TEACHERS.NET GAZETTE
Volume 3 Number 10

COVER STORY
"Everybody loves hummingbirds, and they are wonderful tools to excite students about learning."

That quote from a classroom teacher is the basic premise of Operation RubyThroat: The Hummingbird Project...

ARTICLES
Meet our Antarctic Guide - A conversation with
USCG LT Marshall Branch
by Kathleen Carpenter, Editor in Chief
The Responsive Classroom: A Practical Approach for Teaching Children to Care by Dr. Belinda Gimbert
Attitudes Toward Numbers Through History by Daniel Chang
Classroom Photos by Members of the Teachers.Net Community
How Many Environments Does a Child Have? by Judith Rich Harris
The Hurried Child, Book Review by Sonja Marcuson
There IS a Printer and a Xerox Machine in Your Classroom That You Can't See! by Dr. Rob Reilly
What's Your Name? by Joy Jones
The funny thing about control: Or to gain control you have to give up control by Karin Ford
Through the eyes of a child - Reflections on teacher and student motivation by Sheree Rensel
Non-Conventional Techniques in Teaching Science by P R Guruprasad
Word Wall Tips from the 4 Blocks Mailring
Teaching Gayle To Read (Part 8) by Grace Vyduna-Haskins
Operation RubyThroat by Bill Hilton Jr.
Dear Old Golden Rule Days, Chapter 4 - Creative Writing by Janet Farquhar
Simple Science Center Ideas from the Early Childhood Mailring
The Freedom Box, Technology for the Blind and Visually Impaired by Dave Melanson
Librarians, Deaf Students and Hearing Students by Linsey Taylor
Pumpkin Math and Writing Activities by Michele Nash
Take Home Literature Activity Bags by Paulie
Favorite October Activities for the Classroom from Teachers.Net Mailrings
Fun Facts
October Columns
October Regular Features
October Informational Items
Gazette Home Delivery:

Judith Rich Harris...

Judith Rich Harris was born February 10, 1938, and spent the first part of her childhood moving around with her family from one part of the country to another. Her parents eventually settled in Tucson, Arizona, where the climate permitted her father (invalided by an autoimmune disease called ankylosing spondylitis) to live in reasonable comfort. Harris graduated from Tucson High School and attended the University of Arizona and Brandeis University. She graduated magna cum laude from Brandeis in 1959 and was awarded the Lila Pearlman Prize in psychology. In 1961 she received a master's degree in psychology from Harvard University.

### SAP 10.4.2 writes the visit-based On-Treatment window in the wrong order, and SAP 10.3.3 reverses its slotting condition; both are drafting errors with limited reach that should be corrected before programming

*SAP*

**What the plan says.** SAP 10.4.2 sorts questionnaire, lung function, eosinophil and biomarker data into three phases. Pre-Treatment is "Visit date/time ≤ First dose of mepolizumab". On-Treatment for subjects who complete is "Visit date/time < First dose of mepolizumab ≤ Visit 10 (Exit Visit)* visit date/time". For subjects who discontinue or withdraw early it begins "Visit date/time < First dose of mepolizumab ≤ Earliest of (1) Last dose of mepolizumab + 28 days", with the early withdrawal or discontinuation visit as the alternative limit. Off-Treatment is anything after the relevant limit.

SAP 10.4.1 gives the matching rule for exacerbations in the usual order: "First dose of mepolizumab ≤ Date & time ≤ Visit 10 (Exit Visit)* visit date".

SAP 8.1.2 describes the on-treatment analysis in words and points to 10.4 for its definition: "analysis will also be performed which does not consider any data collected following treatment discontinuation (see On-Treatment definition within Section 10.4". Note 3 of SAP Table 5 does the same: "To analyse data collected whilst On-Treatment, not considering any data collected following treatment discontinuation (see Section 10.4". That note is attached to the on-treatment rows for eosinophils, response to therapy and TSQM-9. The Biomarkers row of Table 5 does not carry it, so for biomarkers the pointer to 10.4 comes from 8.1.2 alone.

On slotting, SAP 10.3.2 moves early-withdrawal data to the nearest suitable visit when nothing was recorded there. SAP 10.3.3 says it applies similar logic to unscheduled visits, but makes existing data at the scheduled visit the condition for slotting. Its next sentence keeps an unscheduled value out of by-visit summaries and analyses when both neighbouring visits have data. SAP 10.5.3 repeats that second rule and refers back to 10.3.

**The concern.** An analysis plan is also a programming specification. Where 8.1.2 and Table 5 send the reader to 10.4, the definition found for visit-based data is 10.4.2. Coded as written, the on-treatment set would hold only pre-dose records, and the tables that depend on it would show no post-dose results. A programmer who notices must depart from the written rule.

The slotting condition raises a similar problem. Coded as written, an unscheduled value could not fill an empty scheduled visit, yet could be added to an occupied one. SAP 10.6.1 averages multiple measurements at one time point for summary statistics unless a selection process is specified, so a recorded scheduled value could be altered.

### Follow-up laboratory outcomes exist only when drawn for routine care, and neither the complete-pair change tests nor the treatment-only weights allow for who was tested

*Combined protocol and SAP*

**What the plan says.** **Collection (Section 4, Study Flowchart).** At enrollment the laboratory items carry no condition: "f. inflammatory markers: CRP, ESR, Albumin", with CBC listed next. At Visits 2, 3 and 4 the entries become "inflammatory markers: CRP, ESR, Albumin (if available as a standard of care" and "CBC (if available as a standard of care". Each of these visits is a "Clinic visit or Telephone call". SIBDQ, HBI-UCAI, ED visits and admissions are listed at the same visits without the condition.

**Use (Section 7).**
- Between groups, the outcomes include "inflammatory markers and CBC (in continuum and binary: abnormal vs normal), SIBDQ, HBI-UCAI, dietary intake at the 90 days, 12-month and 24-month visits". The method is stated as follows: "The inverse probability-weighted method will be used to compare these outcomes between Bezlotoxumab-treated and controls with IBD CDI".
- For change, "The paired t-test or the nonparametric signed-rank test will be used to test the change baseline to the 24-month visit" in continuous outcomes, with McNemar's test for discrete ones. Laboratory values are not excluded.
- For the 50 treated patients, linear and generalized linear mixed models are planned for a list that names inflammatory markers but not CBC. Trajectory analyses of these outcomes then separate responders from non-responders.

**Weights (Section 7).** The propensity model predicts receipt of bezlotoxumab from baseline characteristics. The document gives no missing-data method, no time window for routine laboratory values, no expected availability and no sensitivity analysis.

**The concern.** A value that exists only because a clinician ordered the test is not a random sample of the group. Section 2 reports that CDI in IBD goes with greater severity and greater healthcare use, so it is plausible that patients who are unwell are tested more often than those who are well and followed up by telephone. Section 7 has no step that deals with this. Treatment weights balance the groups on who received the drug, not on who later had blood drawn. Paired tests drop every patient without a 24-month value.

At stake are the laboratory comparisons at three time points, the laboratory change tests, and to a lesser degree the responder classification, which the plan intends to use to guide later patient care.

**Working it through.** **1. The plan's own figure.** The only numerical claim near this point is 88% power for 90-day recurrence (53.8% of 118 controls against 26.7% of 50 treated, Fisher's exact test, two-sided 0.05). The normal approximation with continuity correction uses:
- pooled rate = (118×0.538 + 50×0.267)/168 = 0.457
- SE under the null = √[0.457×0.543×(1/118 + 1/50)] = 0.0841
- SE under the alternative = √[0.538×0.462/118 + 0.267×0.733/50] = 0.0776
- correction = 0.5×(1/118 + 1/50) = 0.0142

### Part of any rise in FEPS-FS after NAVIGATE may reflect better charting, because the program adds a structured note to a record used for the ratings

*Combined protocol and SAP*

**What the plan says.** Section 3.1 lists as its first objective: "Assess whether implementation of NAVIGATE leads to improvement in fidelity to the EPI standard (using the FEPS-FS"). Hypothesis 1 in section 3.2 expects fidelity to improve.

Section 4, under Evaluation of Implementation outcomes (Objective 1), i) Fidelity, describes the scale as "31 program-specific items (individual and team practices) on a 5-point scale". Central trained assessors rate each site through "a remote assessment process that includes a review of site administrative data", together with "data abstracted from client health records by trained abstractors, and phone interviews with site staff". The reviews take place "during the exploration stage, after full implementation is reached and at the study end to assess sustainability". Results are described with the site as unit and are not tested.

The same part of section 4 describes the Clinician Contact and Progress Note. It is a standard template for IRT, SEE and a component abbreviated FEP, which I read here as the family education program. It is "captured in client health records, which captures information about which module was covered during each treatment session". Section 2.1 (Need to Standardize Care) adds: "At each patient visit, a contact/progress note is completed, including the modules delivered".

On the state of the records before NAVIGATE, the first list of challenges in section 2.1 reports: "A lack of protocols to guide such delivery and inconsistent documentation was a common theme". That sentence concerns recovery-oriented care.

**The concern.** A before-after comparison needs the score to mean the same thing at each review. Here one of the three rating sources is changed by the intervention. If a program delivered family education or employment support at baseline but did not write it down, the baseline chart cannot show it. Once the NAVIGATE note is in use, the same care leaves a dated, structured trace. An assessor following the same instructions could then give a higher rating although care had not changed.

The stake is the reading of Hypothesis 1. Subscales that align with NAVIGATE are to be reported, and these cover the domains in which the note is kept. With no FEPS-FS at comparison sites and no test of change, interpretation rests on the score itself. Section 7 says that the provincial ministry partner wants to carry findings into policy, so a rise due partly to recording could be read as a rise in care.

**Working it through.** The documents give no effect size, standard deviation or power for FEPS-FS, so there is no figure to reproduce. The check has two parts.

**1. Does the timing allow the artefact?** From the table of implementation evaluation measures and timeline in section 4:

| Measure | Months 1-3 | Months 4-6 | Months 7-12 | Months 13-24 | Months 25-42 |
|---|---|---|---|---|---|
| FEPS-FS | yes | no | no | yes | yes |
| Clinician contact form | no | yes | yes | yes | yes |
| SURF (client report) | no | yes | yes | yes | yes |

Harris has been married since 1961 to Charles S. Harris; they have two daughters, born in 1966 and 1969, and three grandchildren, born in 1996, 1999, and 2001. Before her children were born, Harris worked as a teaching assistant in psychology at MIT (1961-1962), and as a research assistant at Bolt Beranek and Newman (1962-1963) and the University of Pennsylvania (1963-1965).

Since 1977, Harris has suffered from a chronic autoimmune disorder that has been diagnosed as a combination of lupus and systemic sclerosis. The disorder has affected several different organs, most recently her heart and lungs.